If your teams are working from home thanks to omicron, the National Cyber Security Centre released a blog post outlining best practices for companies that allow bring your own device.
With the rise of the omicron variant and a renewed recommendation to work from home wherever possible, cyber security is something of a challenge.
A challenge not made easier for those organisations who have embraced BYOD.
The challenges of BYOD
BYOD, Bring Your Own Device, offers opportunities as well as challenges, especially for smaller businesses.
The rise of SaaS and cloud platforms has made bring your own device scenarios more popular than ever before. Companies can allow employees to access secure SaaS systems using their own devices, saving money and allowing staff to use devices they are comfortable with.
But BYOD also carries risk.
BYOD causes fragmentation within the IT estate, which is hard to police and even harder to provide effective security for.
Without being able to enforce blanket compliance and compatibility, you have to work with multiple operating systems and versions of those operating systems.
The risk of data leaks, unintentional malware infection, use of USB ports, removable drives and unsafe software all pose their own risks.
Immature or incomplete BYOD policies
Many companies have accepted BYOD but have yet to put robust policies and procedures in place to manage it.
COVID and remote working has caused enough strain on traditional ways of doing things, exacerbated by new ways of working.
Tips for managing BYOD for small businesses
Here are a few actionable tips to help small businesses embrace BYOD without putting networks or data at risk.
Create a robust BYOD policy
Clear, transparent policies are at the core of security. Staff must be able to know what to do and what not to do in order to work safely.
Your policy should include:
- Minimal security controls for devices that includes usernames, passwords, antivirus, firewall, security software and monitoring
- Enforcing encryption for data in transit and at rest
- Acceptable use that includes internet use, software, downloading, accessing data on company drives, company-owned assets, liability and safe data use
- Data retrieval and storage including guidance on copying data to devices, local storage, removable drives and taking data home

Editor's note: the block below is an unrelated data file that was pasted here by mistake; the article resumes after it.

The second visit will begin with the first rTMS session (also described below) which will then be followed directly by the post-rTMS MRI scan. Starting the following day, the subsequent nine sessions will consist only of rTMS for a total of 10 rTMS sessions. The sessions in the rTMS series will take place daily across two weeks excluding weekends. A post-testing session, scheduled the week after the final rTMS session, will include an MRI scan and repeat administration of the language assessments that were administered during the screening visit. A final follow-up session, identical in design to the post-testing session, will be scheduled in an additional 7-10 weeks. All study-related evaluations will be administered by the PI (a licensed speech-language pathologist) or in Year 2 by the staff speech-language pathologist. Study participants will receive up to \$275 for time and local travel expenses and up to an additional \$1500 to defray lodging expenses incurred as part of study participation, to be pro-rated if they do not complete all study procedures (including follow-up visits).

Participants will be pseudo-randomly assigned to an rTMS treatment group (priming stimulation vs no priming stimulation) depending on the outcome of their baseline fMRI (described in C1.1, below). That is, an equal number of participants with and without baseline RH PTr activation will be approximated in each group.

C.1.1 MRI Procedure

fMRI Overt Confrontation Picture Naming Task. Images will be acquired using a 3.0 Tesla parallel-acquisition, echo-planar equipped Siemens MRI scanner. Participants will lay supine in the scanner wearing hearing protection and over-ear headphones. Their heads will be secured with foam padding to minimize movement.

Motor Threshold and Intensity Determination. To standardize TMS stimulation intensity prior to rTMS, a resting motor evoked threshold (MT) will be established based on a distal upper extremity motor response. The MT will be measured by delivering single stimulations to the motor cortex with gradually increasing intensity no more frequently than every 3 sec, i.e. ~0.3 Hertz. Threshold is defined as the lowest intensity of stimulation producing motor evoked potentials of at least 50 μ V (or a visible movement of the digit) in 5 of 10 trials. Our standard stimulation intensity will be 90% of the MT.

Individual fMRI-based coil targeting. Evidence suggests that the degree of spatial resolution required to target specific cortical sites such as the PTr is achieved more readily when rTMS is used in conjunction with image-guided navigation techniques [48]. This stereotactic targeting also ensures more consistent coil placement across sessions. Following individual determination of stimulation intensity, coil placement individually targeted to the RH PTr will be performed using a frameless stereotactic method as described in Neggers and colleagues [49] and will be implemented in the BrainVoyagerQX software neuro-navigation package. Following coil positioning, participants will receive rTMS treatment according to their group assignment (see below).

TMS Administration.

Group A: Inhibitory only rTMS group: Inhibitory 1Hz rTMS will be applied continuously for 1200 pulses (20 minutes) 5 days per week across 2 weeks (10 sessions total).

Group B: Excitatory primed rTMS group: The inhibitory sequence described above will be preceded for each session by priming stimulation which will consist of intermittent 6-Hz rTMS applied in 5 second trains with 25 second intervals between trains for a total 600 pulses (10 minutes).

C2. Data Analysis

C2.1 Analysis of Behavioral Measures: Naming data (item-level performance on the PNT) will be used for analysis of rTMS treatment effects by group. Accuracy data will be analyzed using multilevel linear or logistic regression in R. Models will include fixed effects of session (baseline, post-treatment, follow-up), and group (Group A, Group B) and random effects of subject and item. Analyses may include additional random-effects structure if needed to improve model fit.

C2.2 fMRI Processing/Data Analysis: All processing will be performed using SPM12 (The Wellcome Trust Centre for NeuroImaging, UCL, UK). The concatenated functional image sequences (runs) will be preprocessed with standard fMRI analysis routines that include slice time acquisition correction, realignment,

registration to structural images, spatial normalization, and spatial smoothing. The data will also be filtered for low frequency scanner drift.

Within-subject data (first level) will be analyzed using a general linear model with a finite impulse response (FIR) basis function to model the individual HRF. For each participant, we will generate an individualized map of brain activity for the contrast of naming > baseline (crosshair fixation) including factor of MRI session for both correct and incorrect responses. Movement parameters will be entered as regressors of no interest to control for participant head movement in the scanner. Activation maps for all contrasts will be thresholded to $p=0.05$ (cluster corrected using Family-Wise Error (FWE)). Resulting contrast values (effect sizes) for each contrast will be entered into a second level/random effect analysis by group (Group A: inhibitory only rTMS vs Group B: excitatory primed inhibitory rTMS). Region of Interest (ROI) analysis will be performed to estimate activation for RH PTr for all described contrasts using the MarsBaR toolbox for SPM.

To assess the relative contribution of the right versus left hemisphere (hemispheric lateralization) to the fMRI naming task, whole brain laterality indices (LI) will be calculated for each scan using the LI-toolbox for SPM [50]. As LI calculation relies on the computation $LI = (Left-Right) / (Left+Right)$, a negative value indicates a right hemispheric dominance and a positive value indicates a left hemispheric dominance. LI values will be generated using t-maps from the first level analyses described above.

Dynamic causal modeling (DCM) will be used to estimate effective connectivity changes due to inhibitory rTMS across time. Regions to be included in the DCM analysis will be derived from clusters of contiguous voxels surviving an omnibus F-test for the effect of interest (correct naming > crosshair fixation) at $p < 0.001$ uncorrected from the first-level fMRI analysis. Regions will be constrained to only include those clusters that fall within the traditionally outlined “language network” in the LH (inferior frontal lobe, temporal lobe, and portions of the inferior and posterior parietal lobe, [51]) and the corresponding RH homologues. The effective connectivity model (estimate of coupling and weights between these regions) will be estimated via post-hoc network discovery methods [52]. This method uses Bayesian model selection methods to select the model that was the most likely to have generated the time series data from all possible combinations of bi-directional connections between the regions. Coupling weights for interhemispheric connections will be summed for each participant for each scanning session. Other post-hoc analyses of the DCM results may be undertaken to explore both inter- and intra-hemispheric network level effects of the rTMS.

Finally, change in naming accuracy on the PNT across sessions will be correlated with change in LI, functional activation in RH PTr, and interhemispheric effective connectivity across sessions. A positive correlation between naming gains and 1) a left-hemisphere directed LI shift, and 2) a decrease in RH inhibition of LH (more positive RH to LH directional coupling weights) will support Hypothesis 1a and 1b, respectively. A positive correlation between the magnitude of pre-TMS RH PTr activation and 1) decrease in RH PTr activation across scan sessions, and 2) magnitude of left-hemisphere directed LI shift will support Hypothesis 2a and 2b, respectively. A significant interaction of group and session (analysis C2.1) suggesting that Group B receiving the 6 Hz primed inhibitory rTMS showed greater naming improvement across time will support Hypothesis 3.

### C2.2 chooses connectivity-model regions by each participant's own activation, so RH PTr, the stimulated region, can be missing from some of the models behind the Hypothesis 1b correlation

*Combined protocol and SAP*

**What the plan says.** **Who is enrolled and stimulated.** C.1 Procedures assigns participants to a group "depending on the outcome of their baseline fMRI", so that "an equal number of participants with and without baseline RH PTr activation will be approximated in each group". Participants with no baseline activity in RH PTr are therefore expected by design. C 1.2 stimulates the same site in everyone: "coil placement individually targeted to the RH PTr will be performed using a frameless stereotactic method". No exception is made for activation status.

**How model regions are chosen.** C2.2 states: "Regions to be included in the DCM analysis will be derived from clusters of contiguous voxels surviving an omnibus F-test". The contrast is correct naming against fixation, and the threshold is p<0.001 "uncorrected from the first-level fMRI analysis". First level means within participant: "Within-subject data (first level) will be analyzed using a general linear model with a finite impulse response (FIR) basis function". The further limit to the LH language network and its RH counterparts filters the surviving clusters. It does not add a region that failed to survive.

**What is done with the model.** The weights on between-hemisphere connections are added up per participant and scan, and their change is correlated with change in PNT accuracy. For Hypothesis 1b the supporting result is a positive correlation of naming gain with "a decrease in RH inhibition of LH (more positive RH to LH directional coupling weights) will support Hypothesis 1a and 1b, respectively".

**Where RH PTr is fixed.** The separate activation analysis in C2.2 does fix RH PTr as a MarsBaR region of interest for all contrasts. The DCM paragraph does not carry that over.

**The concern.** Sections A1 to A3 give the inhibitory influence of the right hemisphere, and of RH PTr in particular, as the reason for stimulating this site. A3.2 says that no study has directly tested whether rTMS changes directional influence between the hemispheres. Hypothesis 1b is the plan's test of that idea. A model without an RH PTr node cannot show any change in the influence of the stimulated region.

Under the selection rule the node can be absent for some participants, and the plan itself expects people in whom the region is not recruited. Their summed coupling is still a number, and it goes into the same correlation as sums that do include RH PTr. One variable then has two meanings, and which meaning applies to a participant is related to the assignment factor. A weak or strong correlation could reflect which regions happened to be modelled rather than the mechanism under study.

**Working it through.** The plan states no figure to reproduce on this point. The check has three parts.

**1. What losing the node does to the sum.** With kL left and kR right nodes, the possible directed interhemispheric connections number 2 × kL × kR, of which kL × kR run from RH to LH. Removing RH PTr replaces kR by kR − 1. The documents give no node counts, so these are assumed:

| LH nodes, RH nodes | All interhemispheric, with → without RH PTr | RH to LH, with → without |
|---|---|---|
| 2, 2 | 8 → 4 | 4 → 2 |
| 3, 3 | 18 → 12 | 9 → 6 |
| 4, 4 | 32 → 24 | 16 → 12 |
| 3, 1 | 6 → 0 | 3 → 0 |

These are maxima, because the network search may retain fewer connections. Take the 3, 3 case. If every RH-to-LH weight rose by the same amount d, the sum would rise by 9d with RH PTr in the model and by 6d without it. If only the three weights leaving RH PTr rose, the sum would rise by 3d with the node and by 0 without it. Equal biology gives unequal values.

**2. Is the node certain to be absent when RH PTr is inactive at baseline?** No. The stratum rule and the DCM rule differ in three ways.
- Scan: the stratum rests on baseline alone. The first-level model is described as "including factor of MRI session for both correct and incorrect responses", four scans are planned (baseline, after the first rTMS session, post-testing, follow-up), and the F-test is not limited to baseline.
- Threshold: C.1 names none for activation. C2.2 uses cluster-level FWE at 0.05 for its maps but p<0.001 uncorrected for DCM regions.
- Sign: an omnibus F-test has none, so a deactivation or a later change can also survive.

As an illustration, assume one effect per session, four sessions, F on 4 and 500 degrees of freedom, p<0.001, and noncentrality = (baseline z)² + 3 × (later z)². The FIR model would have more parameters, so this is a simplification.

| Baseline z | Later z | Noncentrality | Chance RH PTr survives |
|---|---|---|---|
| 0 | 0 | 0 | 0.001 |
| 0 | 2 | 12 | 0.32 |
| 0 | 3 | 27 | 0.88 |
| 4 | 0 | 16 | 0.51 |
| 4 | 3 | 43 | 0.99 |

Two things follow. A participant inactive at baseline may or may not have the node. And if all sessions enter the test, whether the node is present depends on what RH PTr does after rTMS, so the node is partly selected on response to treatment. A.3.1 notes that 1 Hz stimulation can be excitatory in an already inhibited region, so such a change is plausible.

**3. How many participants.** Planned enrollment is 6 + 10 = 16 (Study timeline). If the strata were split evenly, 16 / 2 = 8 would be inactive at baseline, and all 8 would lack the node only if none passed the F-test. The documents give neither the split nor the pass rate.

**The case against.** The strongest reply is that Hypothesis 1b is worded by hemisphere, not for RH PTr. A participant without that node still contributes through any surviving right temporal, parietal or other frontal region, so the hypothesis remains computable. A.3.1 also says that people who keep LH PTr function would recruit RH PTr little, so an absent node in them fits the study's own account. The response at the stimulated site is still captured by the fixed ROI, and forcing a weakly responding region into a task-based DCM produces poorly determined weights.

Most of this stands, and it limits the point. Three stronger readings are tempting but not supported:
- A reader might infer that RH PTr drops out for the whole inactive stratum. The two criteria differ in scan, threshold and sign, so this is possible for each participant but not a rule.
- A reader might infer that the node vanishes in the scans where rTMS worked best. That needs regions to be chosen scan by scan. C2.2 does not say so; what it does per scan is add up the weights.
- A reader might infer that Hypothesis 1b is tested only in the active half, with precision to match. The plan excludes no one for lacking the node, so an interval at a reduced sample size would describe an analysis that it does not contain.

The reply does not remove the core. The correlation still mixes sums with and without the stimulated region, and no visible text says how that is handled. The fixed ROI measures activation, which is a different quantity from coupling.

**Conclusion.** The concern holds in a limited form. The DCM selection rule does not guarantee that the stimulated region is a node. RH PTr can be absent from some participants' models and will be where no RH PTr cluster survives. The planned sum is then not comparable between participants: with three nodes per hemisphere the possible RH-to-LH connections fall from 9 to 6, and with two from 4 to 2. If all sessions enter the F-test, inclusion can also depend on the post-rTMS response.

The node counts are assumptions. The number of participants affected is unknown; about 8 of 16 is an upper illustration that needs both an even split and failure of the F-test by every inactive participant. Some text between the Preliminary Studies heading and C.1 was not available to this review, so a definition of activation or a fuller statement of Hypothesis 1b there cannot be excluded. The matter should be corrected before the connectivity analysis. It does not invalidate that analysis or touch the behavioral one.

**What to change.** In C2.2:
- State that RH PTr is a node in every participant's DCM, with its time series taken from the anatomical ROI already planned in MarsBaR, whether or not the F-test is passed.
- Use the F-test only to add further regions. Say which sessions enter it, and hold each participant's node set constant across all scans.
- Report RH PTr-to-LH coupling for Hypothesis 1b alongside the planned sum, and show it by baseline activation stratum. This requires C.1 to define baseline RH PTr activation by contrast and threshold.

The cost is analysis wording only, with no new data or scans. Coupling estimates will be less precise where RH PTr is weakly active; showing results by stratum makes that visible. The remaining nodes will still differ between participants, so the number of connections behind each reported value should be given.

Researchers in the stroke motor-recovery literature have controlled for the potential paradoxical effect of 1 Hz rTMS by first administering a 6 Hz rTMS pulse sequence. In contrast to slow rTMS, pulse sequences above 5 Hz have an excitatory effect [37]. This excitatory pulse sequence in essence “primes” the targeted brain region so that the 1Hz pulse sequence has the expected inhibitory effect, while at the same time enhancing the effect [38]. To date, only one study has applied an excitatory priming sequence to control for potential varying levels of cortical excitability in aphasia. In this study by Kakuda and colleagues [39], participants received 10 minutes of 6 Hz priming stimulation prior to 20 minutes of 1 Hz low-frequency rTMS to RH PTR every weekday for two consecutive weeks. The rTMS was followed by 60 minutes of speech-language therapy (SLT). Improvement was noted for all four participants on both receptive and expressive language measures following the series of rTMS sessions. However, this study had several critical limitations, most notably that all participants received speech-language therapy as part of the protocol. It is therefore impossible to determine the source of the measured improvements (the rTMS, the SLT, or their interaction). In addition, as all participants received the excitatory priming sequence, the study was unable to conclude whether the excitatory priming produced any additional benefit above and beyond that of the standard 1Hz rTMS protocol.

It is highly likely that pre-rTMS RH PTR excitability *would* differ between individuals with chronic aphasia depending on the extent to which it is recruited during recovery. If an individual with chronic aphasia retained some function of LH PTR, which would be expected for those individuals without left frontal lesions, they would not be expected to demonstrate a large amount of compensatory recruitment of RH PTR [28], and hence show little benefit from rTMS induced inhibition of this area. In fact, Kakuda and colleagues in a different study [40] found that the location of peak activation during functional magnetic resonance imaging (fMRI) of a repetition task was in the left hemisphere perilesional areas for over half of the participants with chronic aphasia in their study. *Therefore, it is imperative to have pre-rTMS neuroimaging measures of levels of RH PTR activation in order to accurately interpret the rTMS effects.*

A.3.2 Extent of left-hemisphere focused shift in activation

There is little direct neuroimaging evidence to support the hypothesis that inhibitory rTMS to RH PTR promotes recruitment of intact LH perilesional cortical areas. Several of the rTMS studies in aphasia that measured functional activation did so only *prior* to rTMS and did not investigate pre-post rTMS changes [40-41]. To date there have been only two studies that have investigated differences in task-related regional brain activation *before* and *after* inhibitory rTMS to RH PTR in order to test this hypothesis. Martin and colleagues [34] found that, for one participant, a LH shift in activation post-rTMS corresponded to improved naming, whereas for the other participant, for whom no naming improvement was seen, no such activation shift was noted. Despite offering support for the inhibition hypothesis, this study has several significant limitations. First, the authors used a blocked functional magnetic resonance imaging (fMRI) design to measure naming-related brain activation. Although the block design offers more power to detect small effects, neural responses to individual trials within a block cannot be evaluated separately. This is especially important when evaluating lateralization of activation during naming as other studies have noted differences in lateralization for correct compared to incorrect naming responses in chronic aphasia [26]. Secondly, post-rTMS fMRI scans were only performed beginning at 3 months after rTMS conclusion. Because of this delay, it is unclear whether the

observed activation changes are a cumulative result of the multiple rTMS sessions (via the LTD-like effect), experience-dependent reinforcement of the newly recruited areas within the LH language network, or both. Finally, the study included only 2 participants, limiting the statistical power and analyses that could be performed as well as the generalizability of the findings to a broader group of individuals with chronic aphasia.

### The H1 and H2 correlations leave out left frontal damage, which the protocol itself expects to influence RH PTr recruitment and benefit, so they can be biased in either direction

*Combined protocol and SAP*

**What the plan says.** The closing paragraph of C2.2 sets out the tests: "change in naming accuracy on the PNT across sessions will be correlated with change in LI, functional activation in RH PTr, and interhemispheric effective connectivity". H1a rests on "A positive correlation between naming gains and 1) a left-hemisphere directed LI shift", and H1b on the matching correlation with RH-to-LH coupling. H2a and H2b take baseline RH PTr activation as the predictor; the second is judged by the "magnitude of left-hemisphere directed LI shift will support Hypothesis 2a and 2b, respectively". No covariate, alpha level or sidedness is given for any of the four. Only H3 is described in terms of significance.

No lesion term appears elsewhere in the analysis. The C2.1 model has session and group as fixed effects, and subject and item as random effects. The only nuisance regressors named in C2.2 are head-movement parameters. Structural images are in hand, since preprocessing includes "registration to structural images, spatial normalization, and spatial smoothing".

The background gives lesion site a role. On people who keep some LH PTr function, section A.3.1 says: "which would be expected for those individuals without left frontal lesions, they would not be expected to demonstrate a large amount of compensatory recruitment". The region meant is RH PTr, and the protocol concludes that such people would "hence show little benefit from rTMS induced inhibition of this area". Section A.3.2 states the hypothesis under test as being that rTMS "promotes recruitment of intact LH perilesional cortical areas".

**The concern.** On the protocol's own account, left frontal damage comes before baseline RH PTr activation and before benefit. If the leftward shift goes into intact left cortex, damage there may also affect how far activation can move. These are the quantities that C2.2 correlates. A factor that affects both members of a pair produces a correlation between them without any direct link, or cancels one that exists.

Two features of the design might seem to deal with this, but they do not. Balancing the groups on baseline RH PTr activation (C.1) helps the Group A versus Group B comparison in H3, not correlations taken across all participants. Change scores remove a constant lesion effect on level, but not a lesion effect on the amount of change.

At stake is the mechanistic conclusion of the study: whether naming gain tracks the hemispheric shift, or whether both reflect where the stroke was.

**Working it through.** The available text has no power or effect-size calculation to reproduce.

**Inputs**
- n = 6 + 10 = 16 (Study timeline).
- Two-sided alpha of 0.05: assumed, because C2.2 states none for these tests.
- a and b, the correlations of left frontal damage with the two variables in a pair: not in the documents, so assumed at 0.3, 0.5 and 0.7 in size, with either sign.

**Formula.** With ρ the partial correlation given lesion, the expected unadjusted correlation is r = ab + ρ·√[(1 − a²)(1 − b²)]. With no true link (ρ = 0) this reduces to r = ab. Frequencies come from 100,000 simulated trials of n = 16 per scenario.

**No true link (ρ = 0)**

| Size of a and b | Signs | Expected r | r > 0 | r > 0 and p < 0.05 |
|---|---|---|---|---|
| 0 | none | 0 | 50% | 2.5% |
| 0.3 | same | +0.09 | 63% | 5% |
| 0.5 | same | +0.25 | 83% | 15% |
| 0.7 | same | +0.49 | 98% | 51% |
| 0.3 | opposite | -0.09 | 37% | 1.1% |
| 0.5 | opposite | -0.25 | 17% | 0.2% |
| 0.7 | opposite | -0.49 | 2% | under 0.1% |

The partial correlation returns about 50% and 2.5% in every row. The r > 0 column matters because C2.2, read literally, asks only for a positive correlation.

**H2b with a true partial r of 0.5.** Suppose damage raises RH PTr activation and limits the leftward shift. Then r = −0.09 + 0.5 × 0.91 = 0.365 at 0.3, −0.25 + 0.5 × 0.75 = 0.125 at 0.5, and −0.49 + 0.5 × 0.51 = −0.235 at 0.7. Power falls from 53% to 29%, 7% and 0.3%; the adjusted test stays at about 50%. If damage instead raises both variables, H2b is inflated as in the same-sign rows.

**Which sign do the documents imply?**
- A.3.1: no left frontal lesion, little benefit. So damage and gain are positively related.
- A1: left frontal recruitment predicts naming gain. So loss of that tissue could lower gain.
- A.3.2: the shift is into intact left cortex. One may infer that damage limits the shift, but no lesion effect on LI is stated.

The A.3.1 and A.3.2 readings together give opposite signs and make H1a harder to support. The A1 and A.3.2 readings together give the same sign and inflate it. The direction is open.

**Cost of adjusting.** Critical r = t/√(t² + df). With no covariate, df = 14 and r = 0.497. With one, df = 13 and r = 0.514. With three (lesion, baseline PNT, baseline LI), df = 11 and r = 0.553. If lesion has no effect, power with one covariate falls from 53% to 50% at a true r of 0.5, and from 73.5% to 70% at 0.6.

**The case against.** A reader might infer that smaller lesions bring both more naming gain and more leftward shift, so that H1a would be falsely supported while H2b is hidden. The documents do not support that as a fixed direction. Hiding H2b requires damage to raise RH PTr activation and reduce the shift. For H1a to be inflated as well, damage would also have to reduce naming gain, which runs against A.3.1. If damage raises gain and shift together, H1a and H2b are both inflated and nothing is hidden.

- Remote wipe capability to include installing remote location or wipe apps
- The right to inspect devices at any time if used for work
- Policies for managing lost devices, broken devices, data breach and termination of employment
That’s a practical minimum for a BYOD policy. If you work within regulated industries, you’re going to need a lot more than that.
Use a solid MDM solution
MDM, Mobile Device Management, solutions have matured to the stage where they can easily cope with BYOD.
Some of the more established brands like ManageEngine, IBM MaaS360, Apple, SOTI MobiControl, VMware AirWatch, Checkpoint and others all have usable MDM solutions for businesses of all shapes and sizes.
It will be an investment, but one that can do a lot to protect your data when employees are using their own devices.
Create an application blacklist
While something of a blunt instrument, creating an application blacklist can help reduce the risk of malware and data loss.
Those applications could include file sharing apps, bit torrent apps, social networking apps and games. You could also blacklist app stores if you really needed to.
You’ll need to keep your list up to date and enforced, but it’s an extra layer of protection.
Enforce least privilege across your network
Most businesses already enforce least privilege and if you don’t, you should. Least privilege is the practice of granting users the minimal possible permissions to perform their job efficiently.
This, along with segmentation, containerisation and network controls can minimise the damage bad actors can do on purpose or well-meaning staff can do by accident.
BYOD and the small business
With omicron, home working and trying to survive, most smaller businesses don’t have the time or energy to spend researching BYOD security.
But you have no choice. If you’re going to permit staff to use their own devices and the benefits they bring, you also have to mitigate the risks they present.
Fortunately, there’s a lot of information out there on the subject, not least this detailed advice from our friends at the National Cyber Security Centre.
The good news is many companies have embraced BYOD so you have the opportunity to learn from their combined wisdom. And their mistakes!
As always, our team are proficient in advising you of the best ways to secure your business against any type of cyber risk. So get in touch for help!